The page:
I don’t believe they would trust me about it. But maybe we could try and make some conclusions in a simply logical way. The war was over, my father was the president of the Republic of Srpska and suddenly he left all his functions – all that he had. Why did he do that if he didn’t have some kind of guarantees, some benefits for him?

Secondly, if there was no deal how it could be possible for my father to go all around the Republic of Srpska, including all kinds of checkpoints of the international task forces? And they didn’t just let him, they saluted him.

So if we talk about my father with the assumption that he is guilty and he is a war criminal – how could it be possible?

Why would anyone from that level of the state department make any kind of deal with him?

RT: But the fact that you say that the prosecutors do not seem to be ready, would that suggest that somebody has broken that deal?

S.K.: No, they are not ready, because they trusted that my father would never come to The Hague tribunal. There are two different sides with one result and that result is that Radovan Karadžić would never show up at the Hague tribunal.

First we have that deal with Richard Holbrooke and the guarantees my father got on that occasion and the second – the deal changed in 1999. The American administration made one new part as an annex of that deal and that annex was an order for his execution.

As a contribution to what I said about the order for the liquidation of my father, maybe there is one of the best examples – that acclamations by the ex-prosecutor of the Hague, Carla Del Ponte, when she said that there is some preparation for the execution of my father and also she offered him help and safe transportation to The Hague with the help of the Swiss government and also a fair trial. So if someone like her, who used to be the main prosecutor of The Hague tribunal, if she could say something like that, then it means that we all think really deeply about it.

RT: Who do you think was helping your father in his disguise as Dr. Dabić, who do you think ultimately betrayed him?

S.K.: Your question is in a way pretentious because, first of all, I don’t know who helped my father and probably if I knew I wouldn’t tell you.

But I have to be honest – I really don’t know.

We didn’t know where he stayed for all these years because it was his choice to protect us. Also, I don’t know if he was betrayed, which means I don’t know who could do that. But one thing is sure – that there were not a lot of people who knew who helped him because what I know now, whatever he did, he did it himself. He changed his identity, he lived alone and he worked alone.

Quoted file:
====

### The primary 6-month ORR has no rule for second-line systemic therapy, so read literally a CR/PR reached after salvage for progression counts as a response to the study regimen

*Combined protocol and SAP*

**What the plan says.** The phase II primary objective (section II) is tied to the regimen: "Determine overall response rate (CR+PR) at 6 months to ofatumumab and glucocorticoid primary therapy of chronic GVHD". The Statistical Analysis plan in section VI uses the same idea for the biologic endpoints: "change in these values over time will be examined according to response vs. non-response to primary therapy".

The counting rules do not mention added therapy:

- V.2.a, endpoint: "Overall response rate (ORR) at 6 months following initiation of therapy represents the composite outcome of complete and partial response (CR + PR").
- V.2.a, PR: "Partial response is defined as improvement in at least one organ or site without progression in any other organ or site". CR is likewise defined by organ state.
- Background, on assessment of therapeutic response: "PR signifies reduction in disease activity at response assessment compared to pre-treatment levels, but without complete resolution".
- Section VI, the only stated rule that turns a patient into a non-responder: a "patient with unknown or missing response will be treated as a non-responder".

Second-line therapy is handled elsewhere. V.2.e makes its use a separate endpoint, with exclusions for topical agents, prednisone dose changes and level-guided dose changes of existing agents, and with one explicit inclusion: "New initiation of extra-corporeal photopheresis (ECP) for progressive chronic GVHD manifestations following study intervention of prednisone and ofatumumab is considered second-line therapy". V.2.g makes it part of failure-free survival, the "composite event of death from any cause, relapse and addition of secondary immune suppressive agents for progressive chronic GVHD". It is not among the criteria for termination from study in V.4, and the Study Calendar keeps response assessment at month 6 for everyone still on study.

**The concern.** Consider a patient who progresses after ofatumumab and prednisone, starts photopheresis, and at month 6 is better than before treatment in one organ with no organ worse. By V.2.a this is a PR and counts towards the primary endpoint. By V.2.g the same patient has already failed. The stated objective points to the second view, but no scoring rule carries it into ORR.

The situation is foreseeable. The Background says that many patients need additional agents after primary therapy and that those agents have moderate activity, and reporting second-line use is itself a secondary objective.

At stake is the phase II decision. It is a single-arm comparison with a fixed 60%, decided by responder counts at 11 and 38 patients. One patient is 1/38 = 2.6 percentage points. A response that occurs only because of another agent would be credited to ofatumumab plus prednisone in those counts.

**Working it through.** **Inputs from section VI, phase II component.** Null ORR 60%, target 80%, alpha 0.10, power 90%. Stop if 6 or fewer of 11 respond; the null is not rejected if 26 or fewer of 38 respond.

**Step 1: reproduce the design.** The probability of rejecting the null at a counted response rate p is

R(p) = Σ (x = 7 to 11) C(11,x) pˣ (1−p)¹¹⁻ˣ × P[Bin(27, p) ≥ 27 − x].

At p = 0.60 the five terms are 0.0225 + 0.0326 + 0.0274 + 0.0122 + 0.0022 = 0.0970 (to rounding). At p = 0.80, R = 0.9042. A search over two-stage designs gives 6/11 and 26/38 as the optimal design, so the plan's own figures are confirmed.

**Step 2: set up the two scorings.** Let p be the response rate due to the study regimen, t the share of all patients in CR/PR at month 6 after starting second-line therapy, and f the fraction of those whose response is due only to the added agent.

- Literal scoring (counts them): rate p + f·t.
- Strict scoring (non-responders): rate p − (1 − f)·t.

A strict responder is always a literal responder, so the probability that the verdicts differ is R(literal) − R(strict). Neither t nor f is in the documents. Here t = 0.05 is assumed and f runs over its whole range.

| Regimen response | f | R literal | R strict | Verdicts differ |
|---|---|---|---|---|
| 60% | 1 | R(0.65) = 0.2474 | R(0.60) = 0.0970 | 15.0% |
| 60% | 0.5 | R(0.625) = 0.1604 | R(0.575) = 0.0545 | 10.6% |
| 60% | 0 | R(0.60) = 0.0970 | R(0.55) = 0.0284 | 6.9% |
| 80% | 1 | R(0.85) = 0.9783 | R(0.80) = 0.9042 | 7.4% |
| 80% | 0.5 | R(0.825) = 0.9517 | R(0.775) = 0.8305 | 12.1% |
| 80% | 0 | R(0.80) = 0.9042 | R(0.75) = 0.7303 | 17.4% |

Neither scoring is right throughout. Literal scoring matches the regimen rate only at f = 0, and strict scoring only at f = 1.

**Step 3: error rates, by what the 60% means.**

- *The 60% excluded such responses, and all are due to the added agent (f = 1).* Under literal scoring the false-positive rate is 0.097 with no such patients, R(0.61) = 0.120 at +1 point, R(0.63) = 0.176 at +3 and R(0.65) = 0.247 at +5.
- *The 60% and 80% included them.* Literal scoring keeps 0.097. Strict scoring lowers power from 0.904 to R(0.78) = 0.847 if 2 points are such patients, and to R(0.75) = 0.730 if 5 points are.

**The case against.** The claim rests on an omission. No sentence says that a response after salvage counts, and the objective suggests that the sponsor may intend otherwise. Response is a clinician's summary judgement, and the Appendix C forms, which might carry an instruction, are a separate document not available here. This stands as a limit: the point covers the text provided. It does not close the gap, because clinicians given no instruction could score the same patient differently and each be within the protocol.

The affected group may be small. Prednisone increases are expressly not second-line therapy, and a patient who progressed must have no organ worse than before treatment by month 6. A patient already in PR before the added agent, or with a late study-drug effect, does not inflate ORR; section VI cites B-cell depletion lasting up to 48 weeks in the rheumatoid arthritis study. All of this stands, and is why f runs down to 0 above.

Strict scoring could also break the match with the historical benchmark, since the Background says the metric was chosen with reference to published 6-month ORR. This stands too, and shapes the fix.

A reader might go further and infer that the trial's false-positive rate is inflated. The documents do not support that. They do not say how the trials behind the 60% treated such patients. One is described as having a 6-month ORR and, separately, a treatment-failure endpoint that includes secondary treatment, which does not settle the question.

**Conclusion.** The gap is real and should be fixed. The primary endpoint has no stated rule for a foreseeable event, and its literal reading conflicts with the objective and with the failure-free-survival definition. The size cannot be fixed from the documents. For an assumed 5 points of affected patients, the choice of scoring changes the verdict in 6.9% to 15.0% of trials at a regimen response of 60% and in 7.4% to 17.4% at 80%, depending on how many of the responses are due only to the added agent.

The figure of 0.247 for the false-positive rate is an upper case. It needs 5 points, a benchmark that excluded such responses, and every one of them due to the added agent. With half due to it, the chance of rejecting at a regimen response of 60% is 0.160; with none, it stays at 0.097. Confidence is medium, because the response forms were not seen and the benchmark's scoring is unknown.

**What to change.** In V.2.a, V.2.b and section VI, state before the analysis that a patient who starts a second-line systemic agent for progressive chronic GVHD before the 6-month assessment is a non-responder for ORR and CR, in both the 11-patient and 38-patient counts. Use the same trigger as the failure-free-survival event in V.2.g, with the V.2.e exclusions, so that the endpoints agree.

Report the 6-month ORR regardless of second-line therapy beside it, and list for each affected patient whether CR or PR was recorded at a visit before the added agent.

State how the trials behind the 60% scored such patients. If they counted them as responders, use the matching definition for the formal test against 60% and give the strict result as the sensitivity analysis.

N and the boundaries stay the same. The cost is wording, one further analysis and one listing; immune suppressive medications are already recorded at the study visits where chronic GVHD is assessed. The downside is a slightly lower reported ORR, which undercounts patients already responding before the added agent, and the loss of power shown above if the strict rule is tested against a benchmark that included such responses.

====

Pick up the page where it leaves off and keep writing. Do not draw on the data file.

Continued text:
The other people around didn’t know who he was. We didn’t help him and he didn’t help us – there was no possibility for that. And today we are trying to make a puzzle, we are collecting those parts of his life, but it’s not connected with politics or with the trial, it’s just a family thing.

RT: When your father was arrested you had actually already began the legal process to have him declared dead. You spoke before that when you had heard about his arrest and you had mixed feelings of fear and relief. Can you remember the moment that your dad had been arrested and share this experience with us?

S.K.: I cannot believe that it would be possible for me ever to forget that moment and just like you said that was exactly my statement.

That moment still comes back to me in my mind, everything is still fresh. But in the first place it was some kind of deliberation to us. Suddenly we had an opportunity to hear his voice, to see him from time to time. We were happy because he was alive and also we heard his health was fine. And one more important thing is that now we have a legal right and possibility to help him in any way. We are all trying to help him. So that evening was just the beginning of the story which still goes on, so it’s impossible to forget it.

RT: It must have been a heavy responsibility being the daughter of Radovan Karadžić. Do you still have a lot of pressure from NATO? Do you still find that your life is not your own life, because of who you are and who your father is?

S.K.: It is a great responsibility to be his daughter, but it’s also a pleasure and my personal happiness. For me and for my brother.

RT: Sonya Karadžić, daughter of Radovan Karadžić, thank you very much for joining us here on RT.